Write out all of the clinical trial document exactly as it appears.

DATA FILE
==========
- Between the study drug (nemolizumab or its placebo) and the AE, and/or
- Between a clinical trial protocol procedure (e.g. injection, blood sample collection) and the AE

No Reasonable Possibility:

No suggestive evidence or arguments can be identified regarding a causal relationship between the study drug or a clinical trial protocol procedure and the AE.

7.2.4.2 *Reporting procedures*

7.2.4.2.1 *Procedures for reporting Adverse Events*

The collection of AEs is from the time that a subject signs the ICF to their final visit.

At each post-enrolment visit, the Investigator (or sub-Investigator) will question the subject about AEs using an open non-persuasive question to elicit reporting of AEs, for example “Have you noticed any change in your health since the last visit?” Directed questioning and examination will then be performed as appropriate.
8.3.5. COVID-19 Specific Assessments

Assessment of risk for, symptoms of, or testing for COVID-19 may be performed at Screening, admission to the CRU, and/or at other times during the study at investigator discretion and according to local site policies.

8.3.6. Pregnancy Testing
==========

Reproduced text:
- Between the study drug (nemolizumab or its placebo) and the AE, and/or
- Between a clinical trial protocol procedure (e.g. injection, blood sample collection) and the AE

No Reasonable Possibility:

No suggestive evidence or arguments can be identified regarding a causal relationship between the study drug or a clinical trial protocol procedure and the AE.

7.2.4.2 *Reporting procedures*

7.2.4.2.1 *Procedures for reporting Adverse Events*

The collection of AEs is from the time that a subject signs the ICF to their final visit.

At each post-enrolment visit, the Investigator (or sub-Investigator) will question the subject about AEs using an open non-persuasive question to elicit reporting of AEs, for example “Have you noticed any change in your health since the last visit?” Directed questioning and examination will then be performed as appropriate.
8.3.5. COVID-19 Specific Assessments

Assessment of risk for, symptoms of, or testing for COVID-19 may be performed at Screening, admission to the CRU, and/or at other times during the study at investigator discretion and according to local site policies.

8.3.6. Pregnancy Testing